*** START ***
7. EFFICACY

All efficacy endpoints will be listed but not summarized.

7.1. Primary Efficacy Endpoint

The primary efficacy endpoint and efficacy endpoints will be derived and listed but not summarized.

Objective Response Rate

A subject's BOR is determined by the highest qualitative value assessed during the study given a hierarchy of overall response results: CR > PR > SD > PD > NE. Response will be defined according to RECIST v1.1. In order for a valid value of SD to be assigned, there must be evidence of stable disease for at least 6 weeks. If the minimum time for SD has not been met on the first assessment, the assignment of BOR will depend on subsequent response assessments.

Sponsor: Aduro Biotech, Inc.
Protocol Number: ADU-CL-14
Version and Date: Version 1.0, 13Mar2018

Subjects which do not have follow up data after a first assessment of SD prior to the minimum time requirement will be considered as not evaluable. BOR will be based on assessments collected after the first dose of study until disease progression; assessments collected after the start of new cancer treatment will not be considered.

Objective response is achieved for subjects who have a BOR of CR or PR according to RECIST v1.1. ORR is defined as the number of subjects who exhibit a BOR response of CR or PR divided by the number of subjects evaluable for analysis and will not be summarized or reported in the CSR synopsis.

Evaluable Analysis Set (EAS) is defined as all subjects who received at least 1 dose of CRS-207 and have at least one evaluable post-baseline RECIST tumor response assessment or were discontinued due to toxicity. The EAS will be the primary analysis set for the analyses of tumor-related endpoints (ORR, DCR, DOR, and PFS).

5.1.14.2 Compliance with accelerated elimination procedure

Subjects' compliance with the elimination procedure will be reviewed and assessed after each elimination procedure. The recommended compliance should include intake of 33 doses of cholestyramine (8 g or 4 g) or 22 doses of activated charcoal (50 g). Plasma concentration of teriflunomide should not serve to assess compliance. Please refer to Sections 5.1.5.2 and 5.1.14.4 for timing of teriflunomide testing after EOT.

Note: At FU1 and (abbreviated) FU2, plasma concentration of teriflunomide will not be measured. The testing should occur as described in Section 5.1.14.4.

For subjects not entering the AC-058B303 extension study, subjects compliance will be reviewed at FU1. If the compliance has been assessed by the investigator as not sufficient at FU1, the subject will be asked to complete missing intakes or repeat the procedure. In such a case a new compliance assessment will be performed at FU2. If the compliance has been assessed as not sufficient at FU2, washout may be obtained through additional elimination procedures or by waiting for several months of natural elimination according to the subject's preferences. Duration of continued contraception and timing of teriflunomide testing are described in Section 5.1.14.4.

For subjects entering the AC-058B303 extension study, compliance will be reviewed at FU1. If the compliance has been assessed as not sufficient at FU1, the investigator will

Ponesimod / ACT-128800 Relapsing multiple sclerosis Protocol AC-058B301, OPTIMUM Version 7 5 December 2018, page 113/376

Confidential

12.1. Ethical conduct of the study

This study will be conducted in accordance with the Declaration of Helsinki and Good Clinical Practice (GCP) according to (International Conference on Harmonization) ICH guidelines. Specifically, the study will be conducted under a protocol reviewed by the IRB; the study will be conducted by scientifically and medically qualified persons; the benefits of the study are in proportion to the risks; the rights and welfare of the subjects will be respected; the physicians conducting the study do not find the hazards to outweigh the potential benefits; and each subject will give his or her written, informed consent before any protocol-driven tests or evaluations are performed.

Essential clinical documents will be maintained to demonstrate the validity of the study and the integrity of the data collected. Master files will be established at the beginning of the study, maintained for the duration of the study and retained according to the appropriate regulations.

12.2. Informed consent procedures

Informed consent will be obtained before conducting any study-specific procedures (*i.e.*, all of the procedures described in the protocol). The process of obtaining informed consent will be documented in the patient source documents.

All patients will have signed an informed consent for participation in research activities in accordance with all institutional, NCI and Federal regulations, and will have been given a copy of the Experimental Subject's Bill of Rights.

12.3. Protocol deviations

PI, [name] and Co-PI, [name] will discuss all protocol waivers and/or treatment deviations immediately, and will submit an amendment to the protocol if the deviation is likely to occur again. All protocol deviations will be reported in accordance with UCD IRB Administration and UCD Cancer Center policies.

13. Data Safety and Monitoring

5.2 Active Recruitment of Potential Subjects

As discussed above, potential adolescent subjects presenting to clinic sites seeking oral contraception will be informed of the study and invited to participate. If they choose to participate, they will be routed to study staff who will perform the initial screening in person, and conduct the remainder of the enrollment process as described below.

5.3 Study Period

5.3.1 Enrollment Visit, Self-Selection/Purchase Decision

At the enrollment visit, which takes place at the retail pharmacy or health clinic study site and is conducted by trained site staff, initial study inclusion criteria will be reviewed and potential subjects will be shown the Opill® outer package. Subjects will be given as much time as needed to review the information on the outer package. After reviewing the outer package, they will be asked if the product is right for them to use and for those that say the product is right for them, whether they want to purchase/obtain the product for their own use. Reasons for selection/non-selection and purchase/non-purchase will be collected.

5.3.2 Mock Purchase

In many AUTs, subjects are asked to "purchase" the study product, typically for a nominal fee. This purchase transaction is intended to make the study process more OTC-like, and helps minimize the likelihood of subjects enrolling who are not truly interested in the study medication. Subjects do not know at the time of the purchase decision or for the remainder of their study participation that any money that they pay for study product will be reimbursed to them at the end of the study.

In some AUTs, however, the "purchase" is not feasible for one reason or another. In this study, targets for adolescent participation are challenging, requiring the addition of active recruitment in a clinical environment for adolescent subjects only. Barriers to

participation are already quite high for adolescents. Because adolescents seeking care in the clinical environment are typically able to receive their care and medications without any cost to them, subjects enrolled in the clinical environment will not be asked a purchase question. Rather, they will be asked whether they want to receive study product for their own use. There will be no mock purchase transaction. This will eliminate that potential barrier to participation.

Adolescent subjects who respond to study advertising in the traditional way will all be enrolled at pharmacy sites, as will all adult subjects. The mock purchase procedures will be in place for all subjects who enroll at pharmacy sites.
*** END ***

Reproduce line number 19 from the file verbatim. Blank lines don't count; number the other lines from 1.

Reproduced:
Confidential